Of course, that didn’t mean that he failed to stand up assertively for his rights when the situation required it. However, he didn’t want to crush nor humiliate his enemies; he simply wanted them to treat him with dignity and respect. He also knew that the best way to achieve that goal was to behave in a respectful manner himself.

That key strength, respecting his opponents, taught Mandela to wield power without humiliating his enemies and would serve him well in the years to come.

“Don’t address their brains, address their hearts”

Mandela’s focus on respect and the right to be treated with dignity, compelled him to learn and understand the Afrikaner mentality, their history and their language, despite it being seen as the “the oppressor’s tongue” by many black South Africans.

He greeted the prison guards in Afrikaans and took every opportunity to speak with them in their language. The fact that he went out of his way to study and understand their culture won over many white Africans.

While in prison, Mandela also learned that one of the shortest ways to the white South African’s heart was through their beloved game of rugby. Though the game was seen as the representation of white culture, Mandela believed that rugby could play an important role in bridging the great divide between white and black South Africans.

“Don’t address their brains. Address their hearts,” was Mandela’s answer to the challenge of reconciling white fears with black aspirations, and central to this strategy was the use of rugby as an instrument of reconciliation as well as an instrument of political persuasion.

A single rugby game to heal three centuries of racial division

During Apartheid, the ANC had encouraged an international boycott of South African rugby. “Preventing us from playing rugby with the rest of the world turned out to be a hugely successful lever of political influence” says South African ex-security chief Niel Barnard in Carlin’s book.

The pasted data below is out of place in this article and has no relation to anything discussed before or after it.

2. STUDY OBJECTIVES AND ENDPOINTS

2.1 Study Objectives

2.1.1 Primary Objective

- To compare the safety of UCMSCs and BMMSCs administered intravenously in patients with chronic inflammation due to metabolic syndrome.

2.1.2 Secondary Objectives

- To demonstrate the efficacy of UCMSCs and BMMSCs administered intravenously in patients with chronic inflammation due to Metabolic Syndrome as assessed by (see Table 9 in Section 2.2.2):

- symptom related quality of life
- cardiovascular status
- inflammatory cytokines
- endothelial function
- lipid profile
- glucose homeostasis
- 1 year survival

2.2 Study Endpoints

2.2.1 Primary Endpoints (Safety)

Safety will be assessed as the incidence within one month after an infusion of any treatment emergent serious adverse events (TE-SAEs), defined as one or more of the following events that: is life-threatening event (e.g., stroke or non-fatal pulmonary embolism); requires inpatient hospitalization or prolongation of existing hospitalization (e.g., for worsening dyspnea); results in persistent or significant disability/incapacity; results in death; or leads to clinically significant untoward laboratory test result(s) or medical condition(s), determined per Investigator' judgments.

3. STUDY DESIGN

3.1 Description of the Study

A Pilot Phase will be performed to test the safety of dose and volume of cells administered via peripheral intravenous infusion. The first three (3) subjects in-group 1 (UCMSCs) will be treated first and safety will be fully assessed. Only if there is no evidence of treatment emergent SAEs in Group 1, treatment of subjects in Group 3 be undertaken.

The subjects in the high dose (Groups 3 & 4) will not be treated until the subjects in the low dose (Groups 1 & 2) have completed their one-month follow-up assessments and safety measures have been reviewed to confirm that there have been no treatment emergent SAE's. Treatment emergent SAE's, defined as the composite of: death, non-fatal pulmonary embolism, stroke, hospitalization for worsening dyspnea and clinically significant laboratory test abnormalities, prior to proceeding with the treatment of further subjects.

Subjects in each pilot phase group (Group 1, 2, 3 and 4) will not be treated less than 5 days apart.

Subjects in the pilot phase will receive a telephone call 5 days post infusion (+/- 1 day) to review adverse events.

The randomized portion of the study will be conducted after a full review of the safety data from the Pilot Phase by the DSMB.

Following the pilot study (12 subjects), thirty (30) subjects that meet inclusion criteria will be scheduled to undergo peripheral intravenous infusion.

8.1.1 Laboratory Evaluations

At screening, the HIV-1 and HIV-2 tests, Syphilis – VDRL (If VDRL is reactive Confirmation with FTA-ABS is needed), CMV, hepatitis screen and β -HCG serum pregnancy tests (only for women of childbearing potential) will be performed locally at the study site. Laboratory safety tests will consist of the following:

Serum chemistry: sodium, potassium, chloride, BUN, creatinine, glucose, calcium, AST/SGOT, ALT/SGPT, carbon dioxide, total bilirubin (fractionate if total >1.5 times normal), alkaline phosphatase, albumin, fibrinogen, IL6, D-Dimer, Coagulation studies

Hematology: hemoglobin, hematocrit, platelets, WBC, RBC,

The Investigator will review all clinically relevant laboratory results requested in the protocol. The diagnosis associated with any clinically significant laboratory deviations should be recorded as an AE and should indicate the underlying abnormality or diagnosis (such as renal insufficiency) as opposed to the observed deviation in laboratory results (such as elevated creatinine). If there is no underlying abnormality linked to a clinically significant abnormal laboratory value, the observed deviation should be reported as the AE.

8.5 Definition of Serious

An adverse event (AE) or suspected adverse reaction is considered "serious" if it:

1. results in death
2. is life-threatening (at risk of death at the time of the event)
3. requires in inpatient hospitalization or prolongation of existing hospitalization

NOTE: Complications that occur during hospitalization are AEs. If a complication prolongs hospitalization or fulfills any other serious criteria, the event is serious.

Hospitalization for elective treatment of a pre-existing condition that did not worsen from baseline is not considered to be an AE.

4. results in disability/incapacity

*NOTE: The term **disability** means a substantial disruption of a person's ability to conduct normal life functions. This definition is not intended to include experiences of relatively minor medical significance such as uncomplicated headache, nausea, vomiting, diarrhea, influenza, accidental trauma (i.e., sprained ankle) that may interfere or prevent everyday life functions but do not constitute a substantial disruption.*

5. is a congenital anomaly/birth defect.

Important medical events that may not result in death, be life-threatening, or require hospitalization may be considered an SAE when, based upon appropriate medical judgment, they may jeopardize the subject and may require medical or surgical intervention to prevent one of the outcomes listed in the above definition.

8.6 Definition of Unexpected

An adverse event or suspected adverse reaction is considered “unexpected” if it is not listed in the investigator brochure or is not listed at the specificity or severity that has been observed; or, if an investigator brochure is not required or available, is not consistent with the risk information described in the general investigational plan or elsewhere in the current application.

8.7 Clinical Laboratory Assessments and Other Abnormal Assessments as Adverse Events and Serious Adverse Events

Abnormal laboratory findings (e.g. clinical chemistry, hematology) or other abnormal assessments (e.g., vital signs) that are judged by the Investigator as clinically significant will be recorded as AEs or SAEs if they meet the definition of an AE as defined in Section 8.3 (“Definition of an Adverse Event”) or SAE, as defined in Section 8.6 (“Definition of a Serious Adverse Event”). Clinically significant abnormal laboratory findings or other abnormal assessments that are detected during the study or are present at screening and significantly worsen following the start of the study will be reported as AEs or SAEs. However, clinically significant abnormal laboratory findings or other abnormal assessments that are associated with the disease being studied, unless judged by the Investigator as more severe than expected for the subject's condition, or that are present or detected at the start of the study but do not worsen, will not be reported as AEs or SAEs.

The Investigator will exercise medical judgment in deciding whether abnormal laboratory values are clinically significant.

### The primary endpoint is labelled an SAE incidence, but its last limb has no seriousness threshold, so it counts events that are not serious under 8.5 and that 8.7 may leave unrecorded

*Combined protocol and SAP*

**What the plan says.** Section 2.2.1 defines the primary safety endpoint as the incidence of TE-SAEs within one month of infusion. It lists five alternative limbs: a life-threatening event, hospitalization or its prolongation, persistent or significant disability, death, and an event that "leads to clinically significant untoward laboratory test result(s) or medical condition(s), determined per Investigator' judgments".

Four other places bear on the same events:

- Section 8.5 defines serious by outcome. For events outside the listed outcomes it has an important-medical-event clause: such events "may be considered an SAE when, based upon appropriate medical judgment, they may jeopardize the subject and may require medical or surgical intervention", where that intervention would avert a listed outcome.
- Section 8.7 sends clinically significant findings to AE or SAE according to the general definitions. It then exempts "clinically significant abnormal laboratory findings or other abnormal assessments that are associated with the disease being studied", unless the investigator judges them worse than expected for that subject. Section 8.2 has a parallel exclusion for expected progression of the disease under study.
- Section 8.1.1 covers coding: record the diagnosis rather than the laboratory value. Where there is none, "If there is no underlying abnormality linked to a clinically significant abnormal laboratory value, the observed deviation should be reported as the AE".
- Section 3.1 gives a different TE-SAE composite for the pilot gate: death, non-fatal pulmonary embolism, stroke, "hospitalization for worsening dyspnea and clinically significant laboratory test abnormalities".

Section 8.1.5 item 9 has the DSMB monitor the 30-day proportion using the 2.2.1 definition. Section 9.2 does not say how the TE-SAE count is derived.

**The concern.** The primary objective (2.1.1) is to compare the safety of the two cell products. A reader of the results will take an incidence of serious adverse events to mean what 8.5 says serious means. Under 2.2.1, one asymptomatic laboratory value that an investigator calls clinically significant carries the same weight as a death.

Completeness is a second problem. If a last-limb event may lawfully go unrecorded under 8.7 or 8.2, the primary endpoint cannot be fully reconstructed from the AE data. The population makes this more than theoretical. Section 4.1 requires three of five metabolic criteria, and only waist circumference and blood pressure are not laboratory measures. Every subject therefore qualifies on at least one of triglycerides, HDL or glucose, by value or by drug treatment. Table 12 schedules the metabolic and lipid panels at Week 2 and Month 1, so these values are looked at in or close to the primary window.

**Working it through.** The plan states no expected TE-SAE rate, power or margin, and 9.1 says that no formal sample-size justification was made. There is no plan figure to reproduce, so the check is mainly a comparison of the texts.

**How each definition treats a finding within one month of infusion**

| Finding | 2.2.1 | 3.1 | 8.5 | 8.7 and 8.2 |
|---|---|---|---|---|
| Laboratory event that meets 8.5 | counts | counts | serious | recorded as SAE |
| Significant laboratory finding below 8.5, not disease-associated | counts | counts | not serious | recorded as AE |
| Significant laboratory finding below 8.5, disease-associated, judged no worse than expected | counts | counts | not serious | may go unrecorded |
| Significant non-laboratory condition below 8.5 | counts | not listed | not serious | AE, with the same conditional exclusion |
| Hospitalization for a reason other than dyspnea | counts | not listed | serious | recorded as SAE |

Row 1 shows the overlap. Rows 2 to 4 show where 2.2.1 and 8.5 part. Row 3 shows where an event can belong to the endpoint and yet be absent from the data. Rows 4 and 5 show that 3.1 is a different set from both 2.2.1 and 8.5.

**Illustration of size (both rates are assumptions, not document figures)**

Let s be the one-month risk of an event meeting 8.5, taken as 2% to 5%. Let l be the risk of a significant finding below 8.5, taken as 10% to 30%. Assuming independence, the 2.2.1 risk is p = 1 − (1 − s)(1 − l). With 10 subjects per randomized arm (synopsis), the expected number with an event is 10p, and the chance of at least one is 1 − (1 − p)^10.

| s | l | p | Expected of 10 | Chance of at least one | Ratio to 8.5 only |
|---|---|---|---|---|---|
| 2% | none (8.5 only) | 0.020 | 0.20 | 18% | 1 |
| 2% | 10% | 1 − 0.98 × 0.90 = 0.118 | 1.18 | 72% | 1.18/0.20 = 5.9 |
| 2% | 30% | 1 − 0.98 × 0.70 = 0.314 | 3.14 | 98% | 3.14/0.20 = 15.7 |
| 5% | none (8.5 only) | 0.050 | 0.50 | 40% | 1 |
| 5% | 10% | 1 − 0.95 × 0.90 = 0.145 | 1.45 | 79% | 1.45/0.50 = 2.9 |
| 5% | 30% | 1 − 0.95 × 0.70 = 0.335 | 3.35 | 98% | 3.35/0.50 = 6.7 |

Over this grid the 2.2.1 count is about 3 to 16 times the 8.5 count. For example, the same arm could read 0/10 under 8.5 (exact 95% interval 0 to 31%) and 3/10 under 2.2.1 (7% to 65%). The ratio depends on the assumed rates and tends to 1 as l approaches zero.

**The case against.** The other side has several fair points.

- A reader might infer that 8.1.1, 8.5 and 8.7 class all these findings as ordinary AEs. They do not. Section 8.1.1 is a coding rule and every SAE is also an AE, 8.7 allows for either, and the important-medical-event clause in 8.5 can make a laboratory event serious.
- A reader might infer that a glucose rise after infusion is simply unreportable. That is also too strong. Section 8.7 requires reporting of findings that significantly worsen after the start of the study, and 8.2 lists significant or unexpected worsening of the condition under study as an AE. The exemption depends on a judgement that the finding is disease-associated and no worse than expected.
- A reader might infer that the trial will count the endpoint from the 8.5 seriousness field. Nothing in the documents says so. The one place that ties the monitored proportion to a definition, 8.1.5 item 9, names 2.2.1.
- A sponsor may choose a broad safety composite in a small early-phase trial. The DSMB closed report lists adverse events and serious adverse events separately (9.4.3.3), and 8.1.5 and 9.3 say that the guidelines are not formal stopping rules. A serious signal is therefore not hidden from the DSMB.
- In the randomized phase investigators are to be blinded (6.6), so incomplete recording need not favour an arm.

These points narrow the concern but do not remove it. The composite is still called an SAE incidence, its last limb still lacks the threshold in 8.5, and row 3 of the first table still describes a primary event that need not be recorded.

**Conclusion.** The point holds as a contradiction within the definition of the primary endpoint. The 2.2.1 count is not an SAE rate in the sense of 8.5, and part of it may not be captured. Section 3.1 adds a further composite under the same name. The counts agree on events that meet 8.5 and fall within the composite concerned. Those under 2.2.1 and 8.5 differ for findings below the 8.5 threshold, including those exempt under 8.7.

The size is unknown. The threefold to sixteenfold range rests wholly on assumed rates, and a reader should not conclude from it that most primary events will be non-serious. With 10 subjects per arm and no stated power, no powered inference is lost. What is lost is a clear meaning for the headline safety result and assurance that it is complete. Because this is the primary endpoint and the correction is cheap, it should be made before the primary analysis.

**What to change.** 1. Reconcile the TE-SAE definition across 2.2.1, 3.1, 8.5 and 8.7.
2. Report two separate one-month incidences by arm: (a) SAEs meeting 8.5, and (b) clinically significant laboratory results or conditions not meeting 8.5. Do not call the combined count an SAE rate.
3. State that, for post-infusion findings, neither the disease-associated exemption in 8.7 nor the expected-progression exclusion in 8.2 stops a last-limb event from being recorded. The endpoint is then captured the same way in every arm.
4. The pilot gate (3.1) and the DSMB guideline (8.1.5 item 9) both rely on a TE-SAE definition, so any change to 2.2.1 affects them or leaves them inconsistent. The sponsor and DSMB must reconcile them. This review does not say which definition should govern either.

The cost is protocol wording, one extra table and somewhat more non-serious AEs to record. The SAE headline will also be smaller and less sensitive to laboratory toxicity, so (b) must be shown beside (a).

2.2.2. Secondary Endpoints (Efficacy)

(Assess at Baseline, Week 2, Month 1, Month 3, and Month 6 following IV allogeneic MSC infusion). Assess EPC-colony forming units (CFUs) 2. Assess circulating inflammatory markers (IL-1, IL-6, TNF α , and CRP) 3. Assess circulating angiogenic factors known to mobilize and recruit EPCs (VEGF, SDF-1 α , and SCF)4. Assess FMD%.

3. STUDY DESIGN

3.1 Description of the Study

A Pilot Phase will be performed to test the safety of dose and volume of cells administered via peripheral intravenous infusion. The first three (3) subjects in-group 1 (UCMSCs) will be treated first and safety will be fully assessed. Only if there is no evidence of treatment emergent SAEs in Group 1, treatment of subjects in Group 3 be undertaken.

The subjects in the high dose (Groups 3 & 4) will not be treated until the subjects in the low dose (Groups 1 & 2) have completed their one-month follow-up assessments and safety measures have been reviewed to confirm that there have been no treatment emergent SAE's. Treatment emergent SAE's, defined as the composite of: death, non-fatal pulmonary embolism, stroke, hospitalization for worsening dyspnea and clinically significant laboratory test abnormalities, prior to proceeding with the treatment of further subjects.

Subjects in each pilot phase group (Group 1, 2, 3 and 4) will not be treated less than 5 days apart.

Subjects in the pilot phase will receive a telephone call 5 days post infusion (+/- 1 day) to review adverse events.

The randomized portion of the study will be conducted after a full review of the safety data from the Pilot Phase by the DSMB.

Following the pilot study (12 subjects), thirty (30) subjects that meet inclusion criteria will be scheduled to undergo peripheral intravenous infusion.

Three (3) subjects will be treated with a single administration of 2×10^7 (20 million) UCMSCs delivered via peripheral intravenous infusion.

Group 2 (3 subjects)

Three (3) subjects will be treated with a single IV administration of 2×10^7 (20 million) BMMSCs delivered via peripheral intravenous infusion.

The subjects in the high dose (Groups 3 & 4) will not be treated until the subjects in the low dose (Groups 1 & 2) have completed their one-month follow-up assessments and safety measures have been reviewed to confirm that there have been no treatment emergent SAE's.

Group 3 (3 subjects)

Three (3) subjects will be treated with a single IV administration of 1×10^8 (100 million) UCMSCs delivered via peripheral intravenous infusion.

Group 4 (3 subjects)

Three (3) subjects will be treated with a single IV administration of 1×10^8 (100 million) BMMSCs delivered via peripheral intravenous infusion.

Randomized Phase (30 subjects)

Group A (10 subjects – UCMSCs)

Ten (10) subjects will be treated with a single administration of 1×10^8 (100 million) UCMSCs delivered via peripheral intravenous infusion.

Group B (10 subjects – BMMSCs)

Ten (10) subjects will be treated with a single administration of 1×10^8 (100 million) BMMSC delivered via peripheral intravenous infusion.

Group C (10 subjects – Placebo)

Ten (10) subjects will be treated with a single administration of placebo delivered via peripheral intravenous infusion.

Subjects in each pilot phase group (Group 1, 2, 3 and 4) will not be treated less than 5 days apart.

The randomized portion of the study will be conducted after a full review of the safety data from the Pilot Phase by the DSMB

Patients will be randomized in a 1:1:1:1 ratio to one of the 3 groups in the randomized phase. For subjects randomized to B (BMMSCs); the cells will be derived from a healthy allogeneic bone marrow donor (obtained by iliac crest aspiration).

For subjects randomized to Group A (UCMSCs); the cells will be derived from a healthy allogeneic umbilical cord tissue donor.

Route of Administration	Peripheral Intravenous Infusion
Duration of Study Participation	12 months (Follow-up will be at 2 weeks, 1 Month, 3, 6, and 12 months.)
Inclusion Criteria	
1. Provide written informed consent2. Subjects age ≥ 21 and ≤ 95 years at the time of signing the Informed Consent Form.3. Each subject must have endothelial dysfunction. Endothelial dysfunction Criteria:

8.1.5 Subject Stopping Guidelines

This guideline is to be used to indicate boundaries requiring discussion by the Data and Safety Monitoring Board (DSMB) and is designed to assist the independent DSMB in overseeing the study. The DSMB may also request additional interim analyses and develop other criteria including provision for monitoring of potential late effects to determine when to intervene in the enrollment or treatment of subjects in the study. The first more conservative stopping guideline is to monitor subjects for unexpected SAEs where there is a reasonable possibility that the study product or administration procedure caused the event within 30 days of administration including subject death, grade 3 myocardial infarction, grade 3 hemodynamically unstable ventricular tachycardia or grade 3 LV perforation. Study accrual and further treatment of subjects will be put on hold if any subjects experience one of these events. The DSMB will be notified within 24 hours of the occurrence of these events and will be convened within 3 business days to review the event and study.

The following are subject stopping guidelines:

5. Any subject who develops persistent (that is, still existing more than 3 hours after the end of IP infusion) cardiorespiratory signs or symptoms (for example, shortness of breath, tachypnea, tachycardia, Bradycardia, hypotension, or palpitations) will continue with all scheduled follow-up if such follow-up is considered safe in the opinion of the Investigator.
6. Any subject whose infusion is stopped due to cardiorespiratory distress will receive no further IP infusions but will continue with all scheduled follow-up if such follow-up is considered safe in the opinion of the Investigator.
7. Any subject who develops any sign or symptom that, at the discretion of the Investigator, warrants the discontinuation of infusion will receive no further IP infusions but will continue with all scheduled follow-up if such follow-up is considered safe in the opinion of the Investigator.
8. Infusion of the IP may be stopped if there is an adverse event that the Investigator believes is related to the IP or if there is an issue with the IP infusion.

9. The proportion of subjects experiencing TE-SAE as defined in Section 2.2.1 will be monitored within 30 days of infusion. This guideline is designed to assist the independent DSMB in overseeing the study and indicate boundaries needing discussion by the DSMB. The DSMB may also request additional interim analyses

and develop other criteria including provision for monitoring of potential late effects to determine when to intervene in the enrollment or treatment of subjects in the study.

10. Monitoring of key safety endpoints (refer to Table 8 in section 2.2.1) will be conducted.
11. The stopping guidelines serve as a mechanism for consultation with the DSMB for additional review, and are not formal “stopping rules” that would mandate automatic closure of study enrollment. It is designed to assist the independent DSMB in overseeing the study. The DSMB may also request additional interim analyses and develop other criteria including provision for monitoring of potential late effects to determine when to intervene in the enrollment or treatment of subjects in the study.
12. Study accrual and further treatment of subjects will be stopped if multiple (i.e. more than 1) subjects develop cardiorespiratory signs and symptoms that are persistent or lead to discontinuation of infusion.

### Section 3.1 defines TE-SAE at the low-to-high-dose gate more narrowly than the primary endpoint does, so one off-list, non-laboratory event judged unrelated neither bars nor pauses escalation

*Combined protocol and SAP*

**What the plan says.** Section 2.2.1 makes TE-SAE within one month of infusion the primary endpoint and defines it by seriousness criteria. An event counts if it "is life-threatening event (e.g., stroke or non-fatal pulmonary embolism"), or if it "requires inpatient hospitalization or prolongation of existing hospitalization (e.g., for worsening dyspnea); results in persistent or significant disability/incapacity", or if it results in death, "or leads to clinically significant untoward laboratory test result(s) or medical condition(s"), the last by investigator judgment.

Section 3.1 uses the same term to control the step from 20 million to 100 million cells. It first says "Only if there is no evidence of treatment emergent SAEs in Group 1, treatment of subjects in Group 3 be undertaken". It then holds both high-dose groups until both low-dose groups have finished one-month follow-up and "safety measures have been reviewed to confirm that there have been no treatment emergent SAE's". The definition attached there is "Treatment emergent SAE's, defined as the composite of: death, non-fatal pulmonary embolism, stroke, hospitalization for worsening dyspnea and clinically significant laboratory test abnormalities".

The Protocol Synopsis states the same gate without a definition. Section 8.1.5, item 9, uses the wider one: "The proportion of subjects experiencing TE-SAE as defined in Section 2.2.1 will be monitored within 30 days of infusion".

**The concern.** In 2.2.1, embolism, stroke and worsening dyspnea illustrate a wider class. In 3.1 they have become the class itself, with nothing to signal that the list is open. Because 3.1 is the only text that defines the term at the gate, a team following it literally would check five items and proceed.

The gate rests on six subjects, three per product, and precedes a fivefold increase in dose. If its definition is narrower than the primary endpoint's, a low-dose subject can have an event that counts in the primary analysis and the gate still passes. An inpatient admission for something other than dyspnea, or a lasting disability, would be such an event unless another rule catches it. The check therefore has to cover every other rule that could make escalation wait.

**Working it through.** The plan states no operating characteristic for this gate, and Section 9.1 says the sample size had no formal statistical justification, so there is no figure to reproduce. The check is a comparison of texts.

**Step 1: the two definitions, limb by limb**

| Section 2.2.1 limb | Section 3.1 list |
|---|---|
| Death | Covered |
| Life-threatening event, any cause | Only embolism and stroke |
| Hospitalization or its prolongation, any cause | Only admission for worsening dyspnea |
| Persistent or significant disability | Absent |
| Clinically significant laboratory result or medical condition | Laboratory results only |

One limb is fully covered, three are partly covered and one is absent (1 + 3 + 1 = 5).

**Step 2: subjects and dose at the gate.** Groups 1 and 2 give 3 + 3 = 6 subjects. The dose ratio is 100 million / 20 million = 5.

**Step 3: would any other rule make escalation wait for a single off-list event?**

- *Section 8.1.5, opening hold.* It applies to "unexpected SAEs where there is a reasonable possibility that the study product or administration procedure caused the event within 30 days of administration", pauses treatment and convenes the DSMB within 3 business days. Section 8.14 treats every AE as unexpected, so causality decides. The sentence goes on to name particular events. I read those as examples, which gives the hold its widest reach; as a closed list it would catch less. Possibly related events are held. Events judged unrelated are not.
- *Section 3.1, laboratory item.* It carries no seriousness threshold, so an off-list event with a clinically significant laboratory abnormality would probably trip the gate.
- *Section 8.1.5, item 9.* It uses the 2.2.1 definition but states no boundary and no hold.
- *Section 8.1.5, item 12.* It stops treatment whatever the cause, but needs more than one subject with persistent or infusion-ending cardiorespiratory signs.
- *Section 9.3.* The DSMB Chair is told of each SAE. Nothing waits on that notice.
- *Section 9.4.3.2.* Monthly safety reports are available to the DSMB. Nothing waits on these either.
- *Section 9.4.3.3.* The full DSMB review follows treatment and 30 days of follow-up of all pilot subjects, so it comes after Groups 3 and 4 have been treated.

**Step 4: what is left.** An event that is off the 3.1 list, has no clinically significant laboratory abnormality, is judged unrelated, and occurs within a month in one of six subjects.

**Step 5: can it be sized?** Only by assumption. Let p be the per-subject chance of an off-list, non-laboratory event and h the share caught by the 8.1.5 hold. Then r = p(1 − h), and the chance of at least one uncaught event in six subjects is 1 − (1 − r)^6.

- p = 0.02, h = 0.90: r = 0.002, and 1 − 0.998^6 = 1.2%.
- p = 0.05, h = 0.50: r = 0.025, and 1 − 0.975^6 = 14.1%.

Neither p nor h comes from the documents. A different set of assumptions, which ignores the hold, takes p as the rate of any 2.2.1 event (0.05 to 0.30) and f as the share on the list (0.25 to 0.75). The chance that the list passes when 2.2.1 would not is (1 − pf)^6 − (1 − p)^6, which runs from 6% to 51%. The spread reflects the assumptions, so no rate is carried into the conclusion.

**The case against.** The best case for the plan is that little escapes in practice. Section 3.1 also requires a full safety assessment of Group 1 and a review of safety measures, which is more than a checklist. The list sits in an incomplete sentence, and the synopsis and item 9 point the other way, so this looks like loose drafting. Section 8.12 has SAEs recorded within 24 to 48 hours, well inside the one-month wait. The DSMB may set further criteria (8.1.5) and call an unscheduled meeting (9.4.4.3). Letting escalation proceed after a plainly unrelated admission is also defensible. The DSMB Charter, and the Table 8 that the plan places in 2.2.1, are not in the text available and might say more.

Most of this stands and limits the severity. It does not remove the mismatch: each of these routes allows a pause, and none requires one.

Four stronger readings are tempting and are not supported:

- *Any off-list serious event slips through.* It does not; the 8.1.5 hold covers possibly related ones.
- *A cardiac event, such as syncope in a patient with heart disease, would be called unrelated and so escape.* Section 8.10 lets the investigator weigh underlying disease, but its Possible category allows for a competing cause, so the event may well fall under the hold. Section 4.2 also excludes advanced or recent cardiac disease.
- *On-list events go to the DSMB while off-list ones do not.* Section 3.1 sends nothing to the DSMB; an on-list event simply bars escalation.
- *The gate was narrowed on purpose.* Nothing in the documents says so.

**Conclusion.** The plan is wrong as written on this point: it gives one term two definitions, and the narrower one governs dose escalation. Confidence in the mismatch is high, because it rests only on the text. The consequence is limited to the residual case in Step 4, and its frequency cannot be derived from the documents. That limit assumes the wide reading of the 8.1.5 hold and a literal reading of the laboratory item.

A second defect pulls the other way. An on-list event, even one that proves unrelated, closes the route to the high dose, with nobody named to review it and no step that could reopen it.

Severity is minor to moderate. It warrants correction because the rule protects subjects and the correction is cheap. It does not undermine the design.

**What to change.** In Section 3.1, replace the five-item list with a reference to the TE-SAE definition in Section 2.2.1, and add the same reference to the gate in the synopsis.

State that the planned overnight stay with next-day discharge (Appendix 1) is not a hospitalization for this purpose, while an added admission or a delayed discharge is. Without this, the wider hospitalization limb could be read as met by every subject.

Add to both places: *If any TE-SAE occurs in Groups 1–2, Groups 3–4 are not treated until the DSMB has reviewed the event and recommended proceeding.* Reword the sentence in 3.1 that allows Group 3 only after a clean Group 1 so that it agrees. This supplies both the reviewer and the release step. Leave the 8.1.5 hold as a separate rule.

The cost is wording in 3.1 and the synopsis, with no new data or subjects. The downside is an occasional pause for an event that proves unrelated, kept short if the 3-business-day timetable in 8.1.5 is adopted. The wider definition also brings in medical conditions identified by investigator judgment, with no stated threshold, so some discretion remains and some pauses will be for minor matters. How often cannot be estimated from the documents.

But at a time when many blacks dismissed rugby as “the brutish, alien pastime of a brutish, alien people”, Nelson Mandela saw it as the perfect opportunity to unite a racially divided country through sport.

With this purpose in mind, Mandela agreed to host the 1995 Rugby World Cup in Johannesburg, and then undertook to transform black South Africans into fans of Springboks, the South African rugby team. Thanks to his personal charisma and innovative approach, the Springboks enjoyed an unprecedented level of popular support among black South Africans. Indeed, the home team defeated New Zealand’s All Blacks in the World Cup final, one of the greatest moments in South Africa’s sporting history, and a watershed moment in the post-Apartheid nation-building process.

“Up to now,” Mandela said, “rugby has been the application of Apartheid in the sports field. But now things are changing, we must use sport for the purpose of nation-building and promoting all the ideas we think will lead to peace and stability in the country.”

Faith can move mountains; Life is really what you make of it.

“The world is an incomparable classroom, and life is a memorable teacher for those who are not afraid of her,” writes John Gardner in his book Self Renewal: The Individual and the Innovative Society.

When Nelson Mandela was imprisoned on Robben Island, he could have complained about losing his freedom or simply given up on life. Instead, he focused on his strengths and on what could be learned from each incident and situation. He overcame the challenge of a 27-year imprisonment and then went on to change the world using what he had learned during that time.

His dramatic life story has inspired the world and teaches us that by relying on our strengths, we can all achieve something greater than ourselves, despite the adversity that life might throw our way.